growing faster than the real stock of type B. This means that, measured in today’s dollars
at replacement cost, there is more investment relative to the capital stock for type A than
there is for type B; as a result the nominal share of investment for type A is higher. Since
real investment of type A grows at rate g
Q
+ γ while real investment of type B grows at
rate g
Q
, the growth rate of the Tornqvist chain aggregate for real investment places more
weight on the faster growing category than does the corresponding growth rate for the
aggregate capital stock. Hence, the chain aggregate for investment will always grow faster
24
than the chain aggregate for the capital stock. This example, in which relative price shifts
cause the fast growing category to have a larger share in nominal investment than in the
nominal capital stock, lines up precisely with reality: Computers currently have a much
larger share in nominal equipment investment (14 percent in 1997) than in the nominal
equipment capital stock (5 percent in 1997).
Now, suppose we solve for the aggregate depreciation rate from the chain-aggregates for
investment and the capital stock:
δ
CW
t
=
I
CW
t
K
CW
t−1
−g
CW
t
Then this value will equal δ only in the base year. Since I
CW
grows faster than K
CW
in
each period, this “depreciation rate” gets larger each period. More generally, if we allowed
the two types of capital to have varying depreciation rates, the depreciation rate estimated
from this equation would only equal a weighted average of the underlying depreciation rates
in the base year, as we move forward from the base year this measure would eventually be
higher than each of the underlying depreciation rates.
25
C Omitted Proof
Proof that µ(1) (1 −θλ) = 1 when π (1) = 1:
Inserting the expression for µ(1) we need
(1 −θλ)

1 +
m−1
¸
k=1

¸
m
¸
r=k+1
(θλ)
r−k
π
r
¸

¸
¸
= 1 −π (θλ)
Re-arranging the left-hand-side of this equation we get
(1 −θλ)

1 +
m−1
¸
k=1

¸
m
¸
r=k+1
(θλ)
r−k
π
r
¸

¸
¸
= (1 −θλ)

1 +
m−1
¸
k=1

¸
m
¸
r=k+1
π
r
¸

(θλ)
k
¸
¸
Now use π (1) = 1:
(1 −θλ)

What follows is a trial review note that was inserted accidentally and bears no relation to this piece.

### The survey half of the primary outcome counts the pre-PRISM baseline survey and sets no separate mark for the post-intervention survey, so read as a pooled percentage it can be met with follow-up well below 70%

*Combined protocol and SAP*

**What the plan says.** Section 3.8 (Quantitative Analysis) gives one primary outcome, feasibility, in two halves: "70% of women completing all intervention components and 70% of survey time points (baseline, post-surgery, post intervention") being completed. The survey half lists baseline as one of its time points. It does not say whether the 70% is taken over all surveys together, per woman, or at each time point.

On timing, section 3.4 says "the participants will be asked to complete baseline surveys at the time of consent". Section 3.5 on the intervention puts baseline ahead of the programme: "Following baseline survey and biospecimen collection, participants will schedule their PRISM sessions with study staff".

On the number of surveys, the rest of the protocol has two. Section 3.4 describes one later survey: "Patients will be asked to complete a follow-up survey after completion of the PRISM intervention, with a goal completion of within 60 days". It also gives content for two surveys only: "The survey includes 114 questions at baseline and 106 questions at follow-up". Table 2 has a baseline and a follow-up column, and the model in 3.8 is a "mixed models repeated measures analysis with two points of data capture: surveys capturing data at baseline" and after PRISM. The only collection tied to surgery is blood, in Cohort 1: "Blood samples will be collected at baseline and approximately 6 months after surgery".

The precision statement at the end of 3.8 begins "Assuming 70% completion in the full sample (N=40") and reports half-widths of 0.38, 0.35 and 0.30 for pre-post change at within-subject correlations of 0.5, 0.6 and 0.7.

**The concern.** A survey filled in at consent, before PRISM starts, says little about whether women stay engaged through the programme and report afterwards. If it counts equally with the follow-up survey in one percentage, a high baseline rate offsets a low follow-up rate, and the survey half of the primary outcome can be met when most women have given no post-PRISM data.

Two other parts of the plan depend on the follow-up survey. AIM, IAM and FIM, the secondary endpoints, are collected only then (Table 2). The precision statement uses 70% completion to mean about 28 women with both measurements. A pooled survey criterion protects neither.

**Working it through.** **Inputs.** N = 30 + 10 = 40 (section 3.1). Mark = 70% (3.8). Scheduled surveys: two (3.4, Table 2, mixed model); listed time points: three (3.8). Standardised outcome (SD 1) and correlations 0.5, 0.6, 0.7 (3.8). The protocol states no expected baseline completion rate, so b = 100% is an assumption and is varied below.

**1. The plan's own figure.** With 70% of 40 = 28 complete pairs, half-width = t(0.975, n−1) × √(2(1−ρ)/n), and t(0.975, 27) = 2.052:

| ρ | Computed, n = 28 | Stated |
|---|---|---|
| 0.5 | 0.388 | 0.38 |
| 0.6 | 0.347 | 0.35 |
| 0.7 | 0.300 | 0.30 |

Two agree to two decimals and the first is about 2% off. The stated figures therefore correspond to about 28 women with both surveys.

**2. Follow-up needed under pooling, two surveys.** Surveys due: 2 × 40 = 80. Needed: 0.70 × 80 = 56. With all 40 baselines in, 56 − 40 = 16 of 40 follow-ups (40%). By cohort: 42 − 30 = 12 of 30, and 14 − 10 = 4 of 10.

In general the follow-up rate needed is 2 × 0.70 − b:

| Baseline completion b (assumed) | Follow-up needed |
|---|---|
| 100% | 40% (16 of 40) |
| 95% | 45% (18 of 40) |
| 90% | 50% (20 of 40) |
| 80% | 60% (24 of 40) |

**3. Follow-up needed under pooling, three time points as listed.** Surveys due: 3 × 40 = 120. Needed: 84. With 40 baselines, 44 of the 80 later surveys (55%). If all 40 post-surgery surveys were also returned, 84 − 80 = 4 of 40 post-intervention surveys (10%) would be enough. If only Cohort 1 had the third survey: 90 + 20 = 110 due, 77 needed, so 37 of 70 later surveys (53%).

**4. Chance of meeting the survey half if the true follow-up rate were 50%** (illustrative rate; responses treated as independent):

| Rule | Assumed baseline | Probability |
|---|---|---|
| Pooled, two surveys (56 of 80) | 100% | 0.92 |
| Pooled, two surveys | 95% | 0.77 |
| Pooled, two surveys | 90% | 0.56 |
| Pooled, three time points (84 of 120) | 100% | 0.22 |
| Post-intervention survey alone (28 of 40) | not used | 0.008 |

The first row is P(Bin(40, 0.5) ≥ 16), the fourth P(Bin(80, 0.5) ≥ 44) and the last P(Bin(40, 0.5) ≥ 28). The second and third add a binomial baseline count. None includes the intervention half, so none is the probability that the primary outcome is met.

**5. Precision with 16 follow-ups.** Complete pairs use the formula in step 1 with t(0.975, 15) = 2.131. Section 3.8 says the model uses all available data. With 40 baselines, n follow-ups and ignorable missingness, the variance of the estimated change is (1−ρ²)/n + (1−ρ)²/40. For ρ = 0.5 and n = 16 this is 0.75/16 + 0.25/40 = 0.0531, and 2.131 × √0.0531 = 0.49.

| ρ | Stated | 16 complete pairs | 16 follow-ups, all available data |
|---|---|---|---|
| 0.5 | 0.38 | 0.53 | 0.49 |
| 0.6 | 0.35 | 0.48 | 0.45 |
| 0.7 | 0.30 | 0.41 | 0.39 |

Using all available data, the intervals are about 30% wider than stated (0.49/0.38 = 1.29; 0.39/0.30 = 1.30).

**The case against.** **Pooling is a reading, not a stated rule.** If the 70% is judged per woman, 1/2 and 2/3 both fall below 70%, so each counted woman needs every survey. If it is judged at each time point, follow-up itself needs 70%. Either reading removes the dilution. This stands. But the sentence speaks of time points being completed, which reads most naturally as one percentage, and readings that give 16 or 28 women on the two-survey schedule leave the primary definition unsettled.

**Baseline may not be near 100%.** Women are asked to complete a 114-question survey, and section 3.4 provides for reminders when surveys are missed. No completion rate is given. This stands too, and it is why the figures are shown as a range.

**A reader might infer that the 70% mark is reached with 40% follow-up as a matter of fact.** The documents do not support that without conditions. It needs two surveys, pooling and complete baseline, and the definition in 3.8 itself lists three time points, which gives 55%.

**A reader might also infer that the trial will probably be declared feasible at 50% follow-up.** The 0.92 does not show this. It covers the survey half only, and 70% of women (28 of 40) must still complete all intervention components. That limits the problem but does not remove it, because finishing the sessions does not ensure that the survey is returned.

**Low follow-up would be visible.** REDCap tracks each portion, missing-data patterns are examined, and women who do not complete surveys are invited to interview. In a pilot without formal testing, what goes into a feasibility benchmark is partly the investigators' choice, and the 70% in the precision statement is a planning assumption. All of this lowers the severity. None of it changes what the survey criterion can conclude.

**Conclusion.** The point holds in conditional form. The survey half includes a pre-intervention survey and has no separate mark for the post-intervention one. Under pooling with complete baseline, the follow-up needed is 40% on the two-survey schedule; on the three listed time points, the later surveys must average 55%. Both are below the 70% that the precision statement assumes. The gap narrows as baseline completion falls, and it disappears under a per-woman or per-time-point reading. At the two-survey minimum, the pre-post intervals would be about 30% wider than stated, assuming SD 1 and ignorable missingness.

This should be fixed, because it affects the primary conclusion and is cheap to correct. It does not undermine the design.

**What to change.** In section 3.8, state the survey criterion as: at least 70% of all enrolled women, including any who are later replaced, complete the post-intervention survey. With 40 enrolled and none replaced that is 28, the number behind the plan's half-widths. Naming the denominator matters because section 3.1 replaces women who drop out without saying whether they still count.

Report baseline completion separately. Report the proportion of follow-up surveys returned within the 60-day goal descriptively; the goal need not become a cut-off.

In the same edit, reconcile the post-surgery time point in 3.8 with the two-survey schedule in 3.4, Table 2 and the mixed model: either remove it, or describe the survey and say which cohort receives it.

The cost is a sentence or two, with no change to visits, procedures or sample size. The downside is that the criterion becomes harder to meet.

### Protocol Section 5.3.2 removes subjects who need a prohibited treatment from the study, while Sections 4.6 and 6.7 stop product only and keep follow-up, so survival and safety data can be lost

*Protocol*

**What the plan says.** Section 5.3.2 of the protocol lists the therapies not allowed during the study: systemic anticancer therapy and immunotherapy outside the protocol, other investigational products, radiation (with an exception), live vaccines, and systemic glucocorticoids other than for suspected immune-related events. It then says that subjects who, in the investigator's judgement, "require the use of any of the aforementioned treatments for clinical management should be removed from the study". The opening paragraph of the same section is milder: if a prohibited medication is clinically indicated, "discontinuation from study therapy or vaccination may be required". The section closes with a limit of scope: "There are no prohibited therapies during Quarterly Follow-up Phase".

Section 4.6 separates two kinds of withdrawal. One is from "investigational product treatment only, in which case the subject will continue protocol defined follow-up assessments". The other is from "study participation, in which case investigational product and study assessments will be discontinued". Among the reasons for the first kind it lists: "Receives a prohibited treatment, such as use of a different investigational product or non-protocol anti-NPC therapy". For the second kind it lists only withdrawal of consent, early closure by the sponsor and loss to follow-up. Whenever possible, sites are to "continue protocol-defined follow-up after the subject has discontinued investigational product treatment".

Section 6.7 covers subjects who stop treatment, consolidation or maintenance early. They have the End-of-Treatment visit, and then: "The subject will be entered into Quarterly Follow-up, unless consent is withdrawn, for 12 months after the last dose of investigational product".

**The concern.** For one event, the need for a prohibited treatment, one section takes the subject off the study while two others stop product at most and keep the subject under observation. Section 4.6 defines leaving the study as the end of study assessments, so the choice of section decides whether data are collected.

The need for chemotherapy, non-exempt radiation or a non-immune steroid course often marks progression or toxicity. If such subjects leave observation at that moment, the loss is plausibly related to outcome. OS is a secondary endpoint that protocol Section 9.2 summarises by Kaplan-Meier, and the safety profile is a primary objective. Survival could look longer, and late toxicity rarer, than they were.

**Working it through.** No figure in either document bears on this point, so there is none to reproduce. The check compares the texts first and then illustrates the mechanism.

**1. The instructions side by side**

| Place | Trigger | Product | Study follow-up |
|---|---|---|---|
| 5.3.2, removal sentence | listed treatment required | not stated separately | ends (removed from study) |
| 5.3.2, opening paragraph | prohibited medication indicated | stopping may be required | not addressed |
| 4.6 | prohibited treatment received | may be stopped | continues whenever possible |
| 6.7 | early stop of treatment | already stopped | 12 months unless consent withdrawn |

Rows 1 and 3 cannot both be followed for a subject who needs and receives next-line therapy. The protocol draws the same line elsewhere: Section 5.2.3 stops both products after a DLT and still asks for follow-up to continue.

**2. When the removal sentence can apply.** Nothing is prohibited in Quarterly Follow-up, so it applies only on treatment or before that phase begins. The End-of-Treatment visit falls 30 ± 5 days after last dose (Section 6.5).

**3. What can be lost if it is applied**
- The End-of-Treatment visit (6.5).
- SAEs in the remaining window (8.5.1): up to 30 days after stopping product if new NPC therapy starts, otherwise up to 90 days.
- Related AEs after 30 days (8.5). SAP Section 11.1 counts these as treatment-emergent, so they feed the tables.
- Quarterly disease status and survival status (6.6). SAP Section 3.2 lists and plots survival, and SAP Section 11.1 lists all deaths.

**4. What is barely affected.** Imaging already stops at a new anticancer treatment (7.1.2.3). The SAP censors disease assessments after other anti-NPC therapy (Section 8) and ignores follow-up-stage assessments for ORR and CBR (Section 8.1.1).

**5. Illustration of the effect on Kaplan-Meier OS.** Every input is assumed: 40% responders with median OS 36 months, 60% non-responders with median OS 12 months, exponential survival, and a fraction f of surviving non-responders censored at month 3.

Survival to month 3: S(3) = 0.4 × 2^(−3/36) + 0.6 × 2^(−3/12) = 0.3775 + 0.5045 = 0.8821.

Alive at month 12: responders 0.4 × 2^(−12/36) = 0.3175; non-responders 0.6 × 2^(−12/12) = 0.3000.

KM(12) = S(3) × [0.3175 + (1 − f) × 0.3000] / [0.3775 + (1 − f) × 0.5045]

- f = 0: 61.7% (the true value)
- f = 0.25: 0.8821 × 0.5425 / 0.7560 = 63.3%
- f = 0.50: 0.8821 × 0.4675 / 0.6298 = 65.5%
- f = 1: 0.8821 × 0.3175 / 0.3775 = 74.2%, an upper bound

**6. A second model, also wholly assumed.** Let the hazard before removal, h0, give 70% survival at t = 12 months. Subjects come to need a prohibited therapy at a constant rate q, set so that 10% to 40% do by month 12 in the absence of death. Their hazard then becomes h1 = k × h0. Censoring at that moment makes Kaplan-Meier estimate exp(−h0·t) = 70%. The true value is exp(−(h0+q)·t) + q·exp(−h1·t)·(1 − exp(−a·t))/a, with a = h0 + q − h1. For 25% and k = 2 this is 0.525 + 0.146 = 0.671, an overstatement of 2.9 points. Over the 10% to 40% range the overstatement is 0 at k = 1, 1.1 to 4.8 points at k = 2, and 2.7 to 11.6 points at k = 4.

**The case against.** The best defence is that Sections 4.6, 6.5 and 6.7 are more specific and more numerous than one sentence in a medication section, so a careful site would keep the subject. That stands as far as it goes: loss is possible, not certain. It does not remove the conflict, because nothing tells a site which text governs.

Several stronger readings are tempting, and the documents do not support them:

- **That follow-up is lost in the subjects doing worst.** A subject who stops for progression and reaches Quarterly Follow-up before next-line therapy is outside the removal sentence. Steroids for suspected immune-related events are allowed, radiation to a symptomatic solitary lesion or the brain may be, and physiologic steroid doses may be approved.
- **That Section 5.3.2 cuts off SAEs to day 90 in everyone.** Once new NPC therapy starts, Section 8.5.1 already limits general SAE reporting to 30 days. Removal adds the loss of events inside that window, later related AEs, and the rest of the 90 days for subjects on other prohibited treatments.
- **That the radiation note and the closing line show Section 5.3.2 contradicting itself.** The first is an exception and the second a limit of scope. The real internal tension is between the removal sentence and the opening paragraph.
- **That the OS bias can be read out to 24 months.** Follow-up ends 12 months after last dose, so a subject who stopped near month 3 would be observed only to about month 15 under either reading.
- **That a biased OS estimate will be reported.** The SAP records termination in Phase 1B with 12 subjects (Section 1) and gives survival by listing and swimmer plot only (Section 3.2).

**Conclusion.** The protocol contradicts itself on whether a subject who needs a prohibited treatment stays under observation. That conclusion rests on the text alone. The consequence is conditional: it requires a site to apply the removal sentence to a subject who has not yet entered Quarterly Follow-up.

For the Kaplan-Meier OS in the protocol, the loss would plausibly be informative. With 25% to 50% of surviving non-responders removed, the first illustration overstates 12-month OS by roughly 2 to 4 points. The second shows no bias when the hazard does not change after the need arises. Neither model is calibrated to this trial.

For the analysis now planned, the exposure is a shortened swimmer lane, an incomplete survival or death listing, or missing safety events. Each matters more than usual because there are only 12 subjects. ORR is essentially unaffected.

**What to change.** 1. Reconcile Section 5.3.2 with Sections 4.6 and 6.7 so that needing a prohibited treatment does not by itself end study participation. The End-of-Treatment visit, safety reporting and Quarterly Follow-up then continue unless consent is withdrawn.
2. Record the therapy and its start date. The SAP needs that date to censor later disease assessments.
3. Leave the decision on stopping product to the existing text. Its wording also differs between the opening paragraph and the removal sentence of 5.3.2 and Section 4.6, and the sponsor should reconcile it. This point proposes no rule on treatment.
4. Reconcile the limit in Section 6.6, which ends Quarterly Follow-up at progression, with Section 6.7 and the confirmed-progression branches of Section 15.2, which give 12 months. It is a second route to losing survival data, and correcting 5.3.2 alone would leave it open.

1 +
m−1
¸
k=1

¸
m
¸
r=k+1
(θλ)
r−k
π
r
¸

¸
¸
= (1 −θλ)
¸
1 +
m−1
¸
k=1

1 −
k
¸
r=1
π
r

(θλ)
k
¸
Expanding this expression we get
1 + (1 −π
1
) (θλ) + (1 −π
1
−π
2
) (θλ)
2
+...... + (1 −π
1
−π
2
−.. −π
n−1
) (θλ)
m−1
−θλ − (1 −π
1
) (θλ)
2
− (1 −π
1
−π
2
) (θλ)
3
−........... −. (1 −π
1
−π
2
−.. −π
n−1
) (θλ)
m
= 1 −π
1
(θλ) −π
2
(θλ)
2
−... −π
n
(θλ)
n
= 1 −π (θλ)
as required.
26
Table 1
Capital Stock Growth Regressions
(Standard errors in parentheses)
Total Computers Excluding Total Computers Excluding
Computers Computers
(50-97) (80-97) (50-97) (50-97) (80-97) (50-97)
λ 0.93 0.90 0.92 0.94 0.86 0.93
(.02) (.04) (.02) (.02) (.05) (.02)
Sum of the
Coefficients on:
Output 0.10 0.18 0.11 0.10 0.21 0.10
(.01) (.13) (.02) (.01) (.10) (.02)
Cost of capital -0.02 -0.17 -0.01
(.01) (.09) (.005)
Relative prices -0.03 -0.26 -0.03
(.01) (.10) (.02)
Cost of capital -0.01 -0.08 -0.01
without prices (.005) (.08) (.006)
Long-run Elasticities:
Output 1.49 1.75 1.33 1.46 1.44 1.33
(.36) (1.41) (.31) (0.37) (0.84) (.32)
Cost of capital -0.18 -1.59 -0.13
(.09) (.75) (.083)
Relative price of capital -0.45 -1.83 -0.33
(.26) (.45) (.31)
Cost of capital -0.18 -0.53 -0.14
without relative price (.11) (.50) (.10)
27
Figure 1
The Demise of the Traditional Investment Regression
1950 1955 1960 1965 1970 1975 1980 1985 1990 1995
0.08
0.10
0.12
0.14
0.16
0.18
0.20
0.22
0.24
Data
Fitted Values
Investment relative to the Capital Stock
2
8
Figure 2
Perpetual Inventory Depreciation Rates for Aggregate Equipment
1966 1968 1970 1972 1974 1976 1978 1980 1982 1984 1986 1988 1990 1992 1994 1996
0.07
0.08
0.09
0.10
0.11
0.12
0.13
0.14
0.15
0.16
0.17
Using Chain-Weight Investment and Capital
Using Fixed-Weight Investment and Capital
Non-Computing Equipment, Chain-Weight Investment and Capital
2
9
Figure 3
Residuals from Gross and Net Aggregate Equipment Investment Regressions
Errors Expressed As Percentages of the Capital Stock
1950 1955 1960 1965 1970 1975 1980 1985 1990 1995
-0.04
-0.02
0.00
0.02
0.04
0.06
0.08
Gross Investment Residuals
Net Investment Residuals
3
0
Figure 4
The Cost of Capital
In Logs
1970 1980 1990
-2
-1
0
1
2
3
4
5
Computer Cost of Capital
1970 1980 1990
-2
-1
0
1
2
3
4
5
Relative Price of Computers
1970 1980 1990
-0.8
-0.7
-0.6
-0.5
-0.4
-0.3
Non-Price Component - Computers
1950 1960 1970 1980 1990
-1.9
-1.8
-1.7
-1.6
-1.5
-1.4
-1.3
-1.2
Cost of Capital Excluding Computers
1950 1960 1970 1980 1990
-0.10
-0.05
0.00
0.05
0.10
0.15
Relative Price of Non-Computing Equipment
1950 1960 1970 1980 1990
-1.9
-1.8
-1.7
-1.6
-1.5
-1.4
-1.3
-1.2
Non-Price Component - Excluding Computers
3
1
Figure 5
Out-of-Sample (Post-1989) Forecasts of Growth in the Stock of Equipment
Annualized Growth Rates
1988 1989 1990 1991 1992 1993 1994 1995 1996 1997
0.00
0.01
0.02
0.03
0.04
0.05
0.06
0.07
Data
Aggregate Model (Accelerator with Cost of Capital)
Disaggregated Model (Same Specification)
3
2
Figure 6
Out-of-Sample (Post-1989) Forecasts of Growth in Real Equipment Investment
Year-over-Year Percentage Changes
1988 1989 1990 1991 1992 1993 1994 1995 1996 1997
-10
-5
0
5
10
15
20
Data
Aggregate Model (Accelerator with Cost of Capital)
Disaggregated Model (Same Specification)
3
3